Ettore Bugatti

What is the similarity between an automobile manufacturer and a Renaissance Prince?
The answer is Ettore Bugatti.

No one else in history has built such amazing cars and created them in his very own kingdom of an automobile factory.

Ettore Arco Isidoro Bugatti was Italian, born in Milan on 15 September 1881. The family where artists for several generations, which naturally influenced the young Ettore. He began studying at art school, but he realized that he was much more interested in the technical wonders of the late 1800s, especially the automobile.

So the young Ettore would soon change art for an apprenticeship at the motorcycle and automobile factory Prinetti & Stucchi. Later he went to work as an automobile designer at German De Dietrich and soon after at Deutz in Cologne. At both places, Ettore Bugatti designed powerful cars for luxury car customers, and at the wheel himself he even entered these cars in some of the country road races of the day.

Bugatti preferred to become his own master, so after securing financial support, he established himself in Molsheim in 1909, then German, but after World War I, the French Region of Alsace. Here, the first Bugatti cars were built in 1910, inspired by the prototype Type 10, which Ettore had built in his basement, when he was still working for Deutz. Type 10 was a rather small, but extremely well-built and technically sophisticated car, and it still exists.

The annual output of new Bugatti cars was modest, but the cars soon presented some fine results in racing, and in the car market they were asked for  particularly by the wealthy buyers, who wanted a lightweight and sporting car of the best quality. Ettore Bugatti was soon in a financial position to build for his family a large villa at the factory and, in addition to his family life, to cultivate his passions for horses and dog breeding.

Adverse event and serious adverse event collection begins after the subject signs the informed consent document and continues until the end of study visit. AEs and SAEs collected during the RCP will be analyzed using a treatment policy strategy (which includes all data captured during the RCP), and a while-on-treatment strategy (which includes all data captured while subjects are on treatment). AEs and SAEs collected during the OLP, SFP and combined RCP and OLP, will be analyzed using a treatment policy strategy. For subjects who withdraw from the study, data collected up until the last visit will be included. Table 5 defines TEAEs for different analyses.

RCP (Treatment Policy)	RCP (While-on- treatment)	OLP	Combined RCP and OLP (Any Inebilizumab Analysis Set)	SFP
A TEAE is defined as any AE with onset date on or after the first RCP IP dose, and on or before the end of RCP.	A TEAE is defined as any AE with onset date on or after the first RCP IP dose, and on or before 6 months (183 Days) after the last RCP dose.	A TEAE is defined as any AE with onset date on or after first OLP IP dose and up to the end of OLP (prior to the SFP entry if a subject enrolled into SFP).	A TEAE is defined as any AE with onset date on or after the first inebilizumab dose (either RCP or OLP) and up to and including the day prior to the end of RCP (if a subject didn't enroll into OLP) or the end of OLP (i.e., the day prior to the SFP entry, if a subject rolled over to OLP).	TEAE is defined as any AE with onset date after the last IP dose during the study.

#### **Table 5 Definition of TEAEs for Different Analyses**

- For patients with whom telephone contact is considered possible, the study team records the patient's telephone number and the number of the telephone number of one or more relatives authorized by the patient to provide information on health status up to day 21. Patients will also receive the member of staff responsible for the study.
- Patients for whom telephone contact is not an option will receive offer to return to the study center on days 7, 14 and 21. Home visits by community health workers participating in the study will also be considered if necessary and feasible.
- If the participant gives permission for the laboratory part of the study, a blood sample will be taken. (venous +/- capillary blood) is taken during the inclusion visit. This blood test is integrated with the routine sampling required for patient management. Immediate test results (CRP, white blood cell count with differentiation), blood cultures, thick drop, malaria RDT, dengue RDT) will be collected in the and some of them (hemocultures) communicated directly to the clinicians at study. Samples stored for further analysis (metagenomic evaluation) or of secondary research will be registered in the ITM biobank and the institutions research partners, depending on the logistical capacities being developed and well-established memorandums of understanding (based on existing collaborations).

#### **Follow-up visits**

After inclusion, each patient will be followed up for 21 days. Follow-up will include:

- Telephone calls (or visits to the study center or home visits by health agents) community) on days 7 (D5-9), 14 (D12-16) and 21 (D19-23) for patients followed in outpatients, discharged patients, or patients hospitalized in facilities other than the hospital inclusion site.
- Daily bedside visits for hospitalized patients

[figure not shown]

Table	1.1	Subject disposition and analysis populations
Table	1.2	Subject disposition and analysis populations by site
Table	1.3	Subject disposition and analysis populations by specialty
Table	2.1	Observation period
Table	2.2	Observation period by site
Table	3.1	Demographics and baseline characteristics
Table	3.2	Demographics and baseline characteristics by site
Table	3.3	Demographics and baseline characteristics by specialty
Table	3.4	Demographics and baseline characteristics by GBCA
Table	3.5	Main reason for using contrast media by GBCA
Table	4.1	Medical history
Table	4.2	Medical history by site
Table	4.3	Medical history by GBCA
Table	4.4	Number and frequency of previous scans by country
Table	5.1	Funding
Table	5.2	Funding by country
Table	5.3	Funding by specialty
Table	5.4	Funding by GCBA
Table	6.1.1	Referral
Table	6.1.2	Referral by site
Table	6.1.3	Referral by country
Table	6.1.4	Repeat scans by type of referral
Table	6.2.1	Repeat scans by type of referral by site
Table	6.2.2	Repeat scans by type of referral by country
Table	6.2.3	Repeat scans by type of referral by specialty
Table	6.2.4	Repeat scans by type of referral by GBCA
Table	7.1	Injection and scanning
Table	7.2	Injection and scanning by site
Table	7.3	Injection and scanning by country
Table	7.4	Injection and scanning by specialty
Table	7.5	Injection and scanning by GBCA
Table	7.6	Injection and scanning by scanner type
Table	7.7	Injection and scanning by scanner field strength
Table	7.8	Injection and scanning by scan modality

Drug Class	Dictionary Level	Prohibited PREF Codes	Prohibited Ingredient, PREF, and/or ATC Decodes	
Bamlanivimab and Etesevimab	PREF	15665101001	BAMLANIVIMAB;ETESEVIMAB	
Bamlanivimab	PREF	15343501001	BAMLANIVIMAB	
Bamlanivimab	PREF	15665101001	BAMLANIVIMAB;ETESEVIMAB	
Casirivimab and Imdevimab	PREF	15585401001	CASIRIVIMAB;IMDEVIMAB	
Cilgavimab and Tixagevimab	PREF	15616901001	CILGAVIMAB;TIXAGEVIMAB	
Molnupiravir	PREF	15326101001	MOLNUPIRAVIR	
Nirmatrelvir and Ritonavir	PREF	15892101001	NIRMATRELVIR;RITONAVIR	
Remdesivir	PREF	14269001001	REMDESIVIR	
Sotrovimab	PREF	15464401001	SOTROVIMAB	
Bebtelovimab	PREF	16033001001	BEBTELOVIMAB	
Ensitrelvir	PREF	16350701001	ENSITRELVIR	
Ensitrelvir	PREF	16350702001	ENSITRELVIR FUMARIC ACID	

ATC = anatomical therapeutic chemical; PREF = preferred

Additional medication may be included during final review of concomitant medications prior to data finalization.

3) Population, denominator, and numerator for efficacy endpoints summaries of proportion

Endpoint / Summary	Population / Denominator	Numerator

The company in Molsheim developed rapidly in the 1920s with new factory buildings in addition to Ettore Bugatti's horse stables and garages. In one of the older factory buildings, Ettore’s deceased younger brother Rembrandt Bugatti's world-renowned animal sculptures were exhibited. In the courtyard a large round pigeon house was built to Ettores pigeons, and to selected customers who were allowed to collect their new car, Bugatti built a hotel just north of the plant. Ettore Bugatti's spirit and design abilities embellished everything in large and small, from his own design for clothes and to the beautiful bronze hinges that carried the doors of the factory building.

Ettore Bugatti – titled ‘Le Patron’ by his employees - ruled his 'kingdom' as a prince from a bygone feudal era. Bugatti’s personality also showed itself if someone made the mistake of criticizing his cars. When a customer complained over weak brakes, Bugatti replied promptly: 'I build cars to drive, not to stop!' Another customer thought that his car was difficult to start in the winter and he got the answer: 'When people can afford to buy a Bugatti, they can also afford a heated garage! "

The economic crisis of the 1930s hit Ettore Bugatti hard, but as always he managed to get through. Firstly, Bugatti had a faithful clientele - even though many of them were not as wealthy as before. Secondly, Bugatti won a tender from the French state railways with the design of a revolutionary new and fast motor train for the long lines, like Paris - Marseille. Thus Bugatti in Molsheim also became a train manufacturer, an activity that demanded so much of Ettore Bugatti’s time, that his highly talented son Jean took over the management of the car production.

In August 1939, when the threat of war came over Europe, a tragedy seriously struck the Bugatti family. Only 30 years old, Jean crashed and died on a closed road while testing the Bugatti racing car, which had just won the 24-hour race on the Le Mans racetrack. The following year, the Germans seized the entire factory, so during the rest of the Second World War Ettore Bugatti worked in his Paris development office on new projects, including a high-speed aircraft.

After the war, Ettore Bugatti - still of Italian nationality but always of French orientation - had to go through a long and hard trial at court to get the Molsheim factory back in  possesion. He eventually won the case, but he was tired, soon very ill and died in August 1947 - without seeing his beloved Molsheim again. The Bugatti family continued after the war in servicing cars and trains. They also did some attempts in car manufacturing, but the good times had gone. In 1963, the family sold the company to Hispano-Suiza, thus ending the classic Bugatti era in Molsheim.